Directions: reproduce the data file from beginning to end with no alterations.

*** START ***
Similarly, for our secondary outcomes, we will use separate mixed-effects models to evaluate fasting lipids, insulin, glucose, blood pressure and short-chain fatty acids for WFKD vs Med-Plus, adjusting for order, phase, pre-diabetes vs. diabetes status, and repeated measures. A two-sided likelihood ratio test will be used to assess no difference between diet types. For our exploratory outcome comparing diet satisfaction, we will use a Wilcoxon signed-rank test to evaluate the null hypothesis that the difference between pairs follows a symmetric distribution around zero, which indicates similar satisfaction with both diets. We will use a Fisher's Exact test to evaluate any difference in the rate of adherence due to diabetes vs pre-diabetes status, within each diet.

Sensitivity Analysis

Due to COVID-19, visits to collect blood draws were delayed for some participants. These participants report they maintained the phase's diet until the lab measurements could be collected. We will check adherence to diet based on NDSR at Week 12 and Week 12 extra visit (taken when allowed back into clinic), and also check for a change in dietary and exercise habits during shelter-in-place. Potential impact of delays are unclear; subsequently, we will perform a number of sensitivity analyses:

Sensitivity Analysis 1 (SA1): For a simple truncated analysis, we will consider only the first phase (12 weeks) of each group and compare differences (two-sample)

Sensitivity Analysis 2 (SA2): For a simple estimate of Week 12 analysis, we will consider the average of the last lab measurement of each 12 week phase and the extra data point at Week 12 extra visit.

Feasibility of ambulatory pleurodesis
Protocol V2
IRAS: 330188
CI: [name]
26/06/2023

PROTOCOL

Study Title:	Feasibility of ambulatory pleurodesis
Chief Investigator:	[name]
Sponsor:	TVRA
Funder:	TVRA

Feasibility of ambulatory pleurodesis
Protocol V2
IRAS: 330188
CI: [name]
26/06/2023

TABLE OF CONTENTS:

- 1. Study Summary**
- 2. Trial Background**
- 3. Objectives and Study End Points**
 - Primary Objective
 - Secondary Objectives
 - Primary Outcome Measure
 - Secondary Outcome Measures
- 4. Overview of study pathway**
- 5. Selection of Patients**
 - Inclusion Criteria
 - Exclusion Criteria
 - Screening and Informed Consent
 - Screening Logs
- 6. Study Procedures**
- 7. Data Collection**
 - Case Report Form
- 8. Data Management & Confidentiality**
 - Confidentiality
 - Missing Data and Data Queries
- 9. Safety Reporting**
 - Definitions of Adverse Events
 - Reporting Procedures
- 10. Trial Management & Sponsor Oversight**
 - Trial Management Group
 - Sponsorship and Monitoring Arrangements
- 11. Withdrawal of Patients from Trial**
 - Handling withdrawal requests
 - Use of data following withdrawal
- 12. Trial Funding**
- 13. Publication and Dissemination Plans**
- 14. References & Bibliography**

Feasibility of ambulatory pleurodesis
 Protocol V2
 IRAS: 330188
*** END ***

Similarly, for our secondary outcomes, we will use separate mixed-effects models to evaluate fasting lipids, insulin, glucose, blood pressure and short-chain fatty acids for WFKD vs Med-Plus, adjusting for order, phase, pre-diabetes vs. diabetes status, and repeated measures. A two-sided likelihood ratio test will be used to assess no difference between diet types. For our exploratory outcome comparing diet satisfaction, we will use a Wilcoxon signed-rank test to evaluate the null hypothesis that the difference between pairs follows a symmetric distribution around zero, which indicates similar satisfaction with both diets. We will use a Fisher's Exact test to evaluate any difference in the rate of adherence due to diabetes vs pre-diabetes status, within each diet.

Sensitivity Analysis

Due to COVID-19, visits to collect blood draws were delayed for some participants. These participants report they maintained the phase's diet until the lab measurements could be collected. We will check adherence to diet based on NDSR at Week 12 and Week 12 extra visit (taken when allowed back into clinic), and also check for a change in dietary and exercise habits during shelter-in-place. Potential impact of delays are unclear; subsequently, we will perform a number of sensitivity analyses:

Sensitivity Analysis 1 (SA1): For a simple truncated analysis, we will consider only the first phase (12 weeks) of each group and compare differences (two-sample)

Sensitivity Analysis 2 (SA2): For a simple estimate of Week 12 analysis, we will consider the average of the last lab measurement of each 12 week phase and the extra data point at Week 12 extra visit.

Feasibility of ambulatory pleurodesis
Protocol V2
IRAS: 330188
CI: [name]
26/06/2023

PROTOCOL

Study Title:	Feasibility of ambulatory pleurodesis
Chief Investigator:	[name]
Sponsor:	TVRA
Funder:	TVRA

Feasibility of ambulatory pleurodesis
Protocol V2
IRAS: 330188
CI: [name]
26/06/2023

TABLE OF CONTENTS:

- 1. Study Summary**
- 2. Trial Background**
- 3. Objectives and Study End Points**
 - Primary Objective
 - Secondary Objectives
 - Primary Outcome Measure
 - Secondary Outcome Measures
- 4. Overview of study pathway**
- 5. Selection of Patients**
 - Inclusion Criteria
 - Exclusion Criteria
 - Screening and Informed Consent
 - Screening Logs
- 6. Study Procedures**
- 7. Data Collection**
 - Case Report Form
- 8. Data Management & Confidentiality**
 - Confidentiality
 - Missing Data and Data Queries
- 9. Safety Reporting**
 - Definitions of Adverse Events
 - Reporting Procedures
- 10. Trial Management & Sponsor Oversight**
 - Trial Management Group
 - Sponsorship and Monitoring Arrangements
- 11. Withdrawal of Patients from Trial**
 - Handling withdrawal requests
 - Use of data following withdrawal
- 12. Trial Funding**
- 13. Publication and Dissemination Plans**
- 14. References & Bibliography**

Feasibility of ambulatory pleurodesis
 Protocol V2
 IRAS: 330188